Multi-disciplinary curiosity: 2 resources and the most important 21C “C”

In about 10-12 minutes, you can explore two intriguing examples of how teachers orchestrate integrated, multi-disciplinary curriculum.

From @SteveG_TLC: “Multi-disciplinary News” on What I Learned Today

Here’s a great example of how a news article we might read in the morning at TLC Middle School can be used as a springboard to learn in a truly multi-disciplinary way.

And from @BIEPBL: “Designing Integrated Curriculum” on YouTube

And I might just start putting this @ASCD article at the conclusion of every post:

The Case for Curiosity

The irony is that children are born with an overpowering need to know. They want to know what every object feels and looks like and what will happen when they attempt to do different things with that object. They want to know why people behave the way they do. This voracious appetite for knowledge defines us as a species. And it doesn’t evaporate when babies become toddlers. Every preschool teacher knows that children between the ages of 18 months and 5 years are insatiable for information. Their curiosity drives much of their learning—through asking questions, watching what others do, listening to what adults say, and tinkering with the world around them. But somehow the incessant curiosity that leads to so much knowledge during the first five years of life dwindles as children go to school.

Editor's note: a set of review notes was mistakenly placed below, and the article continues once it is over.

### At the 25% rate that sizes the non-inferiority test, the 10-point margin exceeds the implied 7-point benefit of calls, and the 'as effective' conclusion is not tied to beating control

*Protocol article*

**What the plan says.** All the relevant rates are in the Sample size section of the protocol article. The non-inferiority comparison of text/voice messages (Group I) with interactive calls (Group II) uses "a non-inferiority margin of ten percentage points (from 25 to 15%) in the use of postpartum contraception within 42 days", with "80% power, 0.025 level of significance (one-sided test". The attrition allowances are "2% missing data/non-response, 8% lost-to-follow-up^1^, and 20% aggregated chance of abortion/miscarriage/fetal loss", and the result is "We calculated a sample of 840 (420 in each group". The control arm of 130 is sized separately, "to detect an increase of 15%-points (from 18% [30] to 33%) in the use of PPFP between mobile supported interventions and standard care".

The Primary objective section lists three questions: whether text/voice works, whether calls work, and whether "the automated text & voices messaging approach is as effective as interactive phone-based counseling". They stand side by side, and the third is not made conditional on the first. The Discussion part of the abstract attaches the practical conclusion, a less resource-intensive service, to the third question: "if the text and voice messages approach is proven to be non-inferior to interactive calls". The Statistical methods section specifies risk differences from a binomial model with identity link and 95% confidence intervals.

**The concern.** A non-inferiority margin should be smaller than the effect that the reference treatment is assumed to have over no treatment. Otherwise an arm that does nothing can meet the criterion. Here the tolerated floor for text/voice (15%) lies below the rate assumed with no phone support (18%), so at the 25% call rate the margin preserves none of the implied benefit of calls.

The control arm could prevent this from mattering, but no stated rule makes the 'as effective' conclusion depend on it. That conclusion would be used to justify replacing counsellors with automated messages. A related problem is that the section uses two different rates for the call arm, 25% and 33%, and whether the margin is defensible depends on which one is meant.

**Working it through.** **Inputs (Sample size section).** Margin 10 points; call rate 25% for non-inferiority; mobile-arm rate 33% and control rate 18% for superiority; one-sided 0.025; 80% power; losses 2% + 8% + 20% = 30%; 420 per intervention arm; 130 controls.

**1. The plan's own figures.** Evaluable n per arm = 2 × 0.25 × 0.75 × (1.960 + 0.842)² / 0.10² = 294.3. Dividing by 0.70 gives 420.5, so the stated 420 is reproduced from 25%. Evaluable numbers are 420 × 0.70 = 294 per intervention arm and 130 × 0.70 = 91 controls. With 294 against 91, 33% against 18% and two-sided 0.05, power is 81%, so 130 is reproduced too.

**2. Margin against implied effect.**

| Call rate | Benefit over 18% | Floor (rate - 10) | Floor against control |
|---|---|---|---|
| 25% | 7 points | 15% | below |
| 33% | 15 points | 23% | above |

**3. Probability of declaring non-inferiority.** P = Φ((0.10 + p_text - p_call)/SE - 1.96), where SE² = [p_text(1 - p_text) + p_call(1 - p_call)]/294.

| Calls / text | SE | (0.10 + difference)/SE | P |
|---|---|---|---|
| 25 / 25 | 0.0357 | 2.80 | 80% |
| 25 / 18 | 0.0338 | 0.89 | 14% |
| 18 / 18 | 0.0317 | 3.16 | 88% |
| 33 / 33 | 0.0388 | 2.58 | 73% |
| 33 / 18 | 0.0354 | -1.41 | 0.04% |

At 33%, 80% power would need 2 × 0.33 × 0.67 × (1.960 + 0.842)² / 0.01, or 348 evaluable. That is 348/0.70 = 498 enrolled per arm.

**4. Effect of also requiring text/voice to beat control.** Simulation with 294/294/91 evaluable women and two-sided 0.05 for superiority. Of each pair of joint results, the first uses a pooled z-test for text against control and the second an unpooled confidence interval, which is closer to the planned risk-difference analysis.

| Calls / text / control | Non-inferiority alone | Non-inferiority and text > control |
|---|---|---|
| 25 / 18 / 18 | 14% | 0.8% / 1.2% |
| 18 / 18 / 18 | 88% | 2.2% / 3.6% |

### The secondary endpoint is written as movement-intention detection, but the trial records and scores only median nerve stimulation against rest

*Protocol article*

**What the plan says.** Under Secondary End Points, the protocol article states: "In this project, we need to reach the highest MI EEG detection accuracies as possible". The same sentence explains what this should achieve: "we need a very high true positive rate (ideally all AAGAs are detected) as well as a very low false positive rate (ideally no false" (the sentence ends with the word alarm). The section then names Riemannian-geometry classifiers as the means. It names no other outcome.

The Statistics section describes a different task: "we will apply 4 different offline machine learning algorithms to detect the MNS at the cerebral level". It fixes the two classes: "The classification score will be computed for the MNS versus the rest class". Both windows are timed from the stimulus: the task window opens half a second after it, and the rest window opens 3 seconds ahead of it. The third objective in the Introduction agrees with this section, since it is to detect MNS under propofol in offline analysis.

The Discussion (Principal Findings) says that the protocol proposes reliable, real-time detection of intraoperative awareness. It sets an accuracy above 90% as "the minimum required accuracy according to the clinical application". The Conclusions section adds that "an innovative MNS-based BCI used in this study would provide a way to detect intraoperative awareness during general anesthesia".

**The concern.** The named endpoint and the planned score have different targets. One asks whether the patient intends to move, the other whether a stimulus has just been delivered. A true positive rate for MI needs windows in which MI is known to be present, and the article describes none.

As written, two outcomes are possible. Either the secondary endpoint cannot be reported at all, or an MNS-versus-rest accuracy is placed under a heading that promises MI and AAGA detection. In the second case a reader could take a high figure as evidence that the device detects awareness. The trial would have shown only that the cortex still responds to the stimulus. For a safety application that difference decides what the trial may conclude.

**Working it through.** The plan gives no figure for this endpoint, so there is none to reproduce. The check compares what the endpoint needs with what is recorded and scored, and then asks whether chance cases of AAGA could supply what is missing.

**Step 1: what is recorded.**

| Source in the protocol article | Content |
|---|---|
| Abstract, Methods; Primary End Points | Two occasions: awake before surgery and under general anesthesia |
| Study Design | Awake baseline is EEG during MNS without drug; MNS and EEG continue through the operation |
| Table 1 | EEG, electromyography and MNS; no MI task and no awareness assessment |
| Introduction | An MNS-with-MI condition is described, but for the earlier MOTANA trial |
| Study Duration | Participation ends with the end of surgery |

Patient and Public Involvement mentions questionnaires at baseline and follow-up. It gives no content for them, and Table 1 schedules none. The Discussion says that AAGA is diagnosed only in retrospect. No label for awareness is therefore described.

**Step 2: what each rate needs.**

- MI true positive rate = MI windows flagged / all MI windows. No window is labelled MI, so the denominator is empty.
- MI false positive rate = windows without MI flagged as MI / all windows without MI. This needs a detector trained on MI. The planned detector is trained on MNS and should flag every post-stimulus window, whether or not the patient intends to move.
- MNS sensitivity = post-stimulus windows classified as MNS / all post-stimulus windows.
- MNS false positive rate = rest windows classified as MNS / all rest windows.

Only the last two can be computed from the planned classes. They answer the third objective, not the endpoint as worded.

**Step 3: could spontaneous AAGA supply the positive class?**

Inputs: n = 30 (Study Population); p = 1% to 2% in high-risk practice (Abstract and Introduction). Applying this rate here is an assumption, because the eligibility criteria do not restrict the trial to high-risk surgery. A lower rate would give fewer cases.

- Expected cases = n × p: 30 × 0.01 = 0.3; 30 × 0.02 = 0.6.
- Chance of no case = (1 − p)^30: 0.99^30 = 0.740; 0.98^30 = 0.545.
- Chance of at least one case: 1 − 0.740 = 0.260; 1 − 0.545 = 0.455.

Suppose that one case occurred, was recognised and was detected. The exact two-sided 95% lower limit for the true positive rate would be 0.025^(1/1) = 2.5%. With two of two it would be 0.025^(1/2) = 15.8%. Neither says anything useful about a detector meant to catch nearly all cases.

Why place this article here? For me, curiosity is at the heart of both multi-disciplinary examples!

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